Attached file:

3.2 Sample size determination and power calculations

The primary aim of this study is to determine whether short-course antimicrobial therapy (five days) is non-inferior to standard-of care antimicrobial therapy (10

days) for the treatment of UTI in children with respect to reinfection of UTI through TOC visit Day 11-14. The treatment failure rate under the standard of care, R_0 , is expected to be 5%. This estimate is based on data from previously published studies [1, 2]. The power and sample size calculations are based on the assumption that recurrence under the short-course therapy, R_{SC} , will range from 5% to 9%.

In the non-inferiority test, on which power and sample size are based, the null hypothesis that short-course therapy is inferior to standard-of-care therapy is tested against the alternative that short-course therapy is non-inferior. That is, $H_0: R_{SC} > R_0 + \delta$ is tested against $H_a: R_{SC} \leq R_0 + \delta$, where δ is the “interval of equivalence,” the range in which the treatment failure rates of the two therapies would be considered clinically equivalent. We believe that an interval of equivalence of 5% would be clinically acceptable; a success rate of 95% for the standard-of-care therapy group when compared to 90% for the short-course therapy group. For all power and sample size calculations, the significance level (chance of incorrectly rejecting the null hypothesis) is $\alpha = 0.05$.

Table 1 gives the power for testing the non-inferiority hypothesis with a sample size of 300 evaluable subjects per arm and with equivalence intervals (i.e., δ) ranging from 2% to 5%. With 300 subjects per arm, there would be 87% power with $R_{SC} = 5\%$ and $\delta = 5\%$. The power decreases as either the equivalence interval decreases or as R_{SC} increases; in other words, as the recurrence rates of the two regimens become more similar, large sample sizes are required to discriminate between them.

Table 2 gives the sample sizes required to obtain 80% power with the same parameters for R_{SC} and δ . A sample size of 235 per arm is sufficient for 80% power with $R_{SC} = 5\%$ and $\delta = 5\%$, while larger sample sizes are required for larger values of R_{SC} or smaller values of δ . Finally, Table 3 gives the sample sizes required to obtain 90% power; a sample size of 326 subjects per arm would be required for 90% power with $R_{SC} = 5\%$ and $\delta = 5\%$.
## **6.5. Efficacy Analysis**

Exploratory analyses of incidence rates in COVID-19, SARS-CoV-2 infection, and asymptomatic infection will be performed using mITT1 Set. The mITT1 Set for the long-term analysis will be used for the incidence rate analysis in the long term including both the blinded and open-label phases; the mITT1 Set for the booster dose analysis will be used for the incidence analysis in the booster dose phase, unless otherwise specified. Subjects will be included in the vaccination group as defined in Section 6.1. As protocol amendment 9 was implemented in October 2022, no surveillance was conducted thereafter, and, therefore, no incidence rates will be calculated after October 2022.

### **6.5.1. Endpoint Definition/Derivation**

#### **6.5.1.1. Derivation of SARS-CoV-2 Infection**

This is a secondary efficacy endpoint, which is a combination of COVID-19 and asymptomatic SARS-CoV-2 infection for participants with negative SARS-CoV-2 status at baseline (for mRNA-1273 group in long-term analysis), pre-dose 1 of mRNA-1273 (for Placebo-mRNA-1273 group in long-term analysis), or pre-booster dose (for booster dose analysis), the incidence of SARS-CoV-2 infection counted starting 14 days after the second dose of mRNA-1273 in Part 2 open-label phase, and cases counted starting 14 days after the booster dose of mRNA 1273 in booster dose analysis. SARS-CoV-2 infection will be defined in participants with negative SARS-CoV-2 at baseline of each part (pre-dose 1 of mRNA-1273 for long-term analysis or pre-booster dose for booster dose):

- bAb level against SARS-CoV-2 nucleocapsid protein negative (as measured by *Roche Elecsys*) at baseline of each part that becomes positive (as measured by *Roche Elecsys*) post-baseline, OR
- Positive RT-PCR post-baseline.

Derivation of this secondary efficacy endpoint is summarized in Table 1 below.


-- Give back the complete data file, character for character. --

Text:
3.2 Sample size determination and power calculations

The primary aim of this study is to determine whether short-course antimicrobial therapy (five days) is non-inferior to standard-of care antimicrobial therapy (10

days) for the treatment of UTI in children with respect to reinfection of UTI through TOC visit Day 11-14. The treatment failure rate under the standard of care, R_0 , is expected to be 5%. This estimate is based on data from previously published studies [1, 2]. The power and sample size calculations are based on the assumption that recurrence under the short-course therapy, R_{SC} , will range from 5% to 9%.

In the non-inferiority test, on which power and sample size are based, the null hypothesis that short-course therapy is inferior to standard-of-care therapy is tested against the alternative that short-course therapy is non-inferior. That is, $H_0: R_{SC} > R_0 + \delta$ is tested against $H_a: R_{SC} \leq R_0 + \delta$, where δ is the “interval of equivalence,” the range in which the treatment failure rates of the two therapies would be considered clinically equivalent. We believe that an interval of equivalence of 5% would be clinically acceptable; a success rate of 95% for the standard-of-care therapy group when compared to 90% for the short-course therapy group. For all power and sample size calculations, the significance level (chance of incorrectly rejecting the null hypothesis) is $\alpha = 0.05$.

Table 1 gives the power for testing the non-inferiority hypothesis with a sample size of 300 evaluable subjects per arm and with equivalence intervals (i.e., δ) ranging from 2% to 5%. With 300 subjects per arm, there would be 87% power with $R_{SC} = 5\%$ and $\delta = 5\%$. The power decreases as either the equivalence interval decreases or as R_{SC} increases; in other words, as the recurrence rates of the two regimens become more similar, large sample sizes are required to discriminate between them.

Table 2 gives the sample sizes required to obtain 80% power with the same parameters for R_{SC} and δ . A sample size of 235 per arm is sufficient for 80% power with $R_{SC} = 5\%$ and $\delta = 5\%$, while larger sample sizes are required for larger values of R_{SC} or smaller values of δ . Finally, Table 3 gives the sample sizes required to obtain 90% power; a sample size of 326 subjects per arm would be required for 90% power with $R_{SC} = 5\%$ and $\delta = 5\%$.
## **6.5. Efficacy Analysis**

Exploratory analyses of incidence rates in COVID-19, SARS-CoV-2 infection, and asymptomatic infection will be performed using mITT1 Set. The mITT1 Set for the long-term analysis will be used for the incidence rate analysis in the long term including both the blinded and open-label phases; the mITT1 Set for the booster dose analysis will be used for the incidence analysis in the booster dose phase, unless otherwise specified. Subjects will be included in the vaccination group as defined in Section 6.1. As protocol amendment 9 was implemented in October 2022, no surveillance was conducted thereafter, and, therefore, no incidence rates will be calculated after October 2022.

### **6.5.1. Endpoint Definition/Derivation**

#### **6.5.1.1. Derivation of SARS-CoV-2 Infection**

This is a secondary efficacy endpoint, which is a combination of COVID-19 and asymptomatic SARS-CoV-2 infection for participants with negative SARS-CoV-2 status at baseline (for mRNA-1273 group in long-term analysis), pre-dose 1 of mRNA-1273 (for Placebo-mRNA-1273 group in long-term analysis), or pre-booster dose (for booster dose analysis), the incidence of SARS-CoV-2 infection counted starting 14 days after the second dose of mRNA-1273 in Part 2 open-label phase, and cases counted starting 14 days after the booster dose of mRNA 1273 in booster dose analysis. SARS-CoV-2 infection will be defined in participants with negative SARS-CoV-2 at baseline of each part (pre-dose 1 of mRNA-1273 for long-term analysis or pre-booster dose for booster dose):

- bAb level against SARS-CoV-2 nucleocapsid protein negative (as measured by *Roche Elecsys*) at baseline of each part that becomes positive (as measured by *Roche Elecsys*) post-baseline, OR
- Positive RT-PCR post-baseline.

Derivation of this secondary efficacy endpoint is summarized in Table 1 below.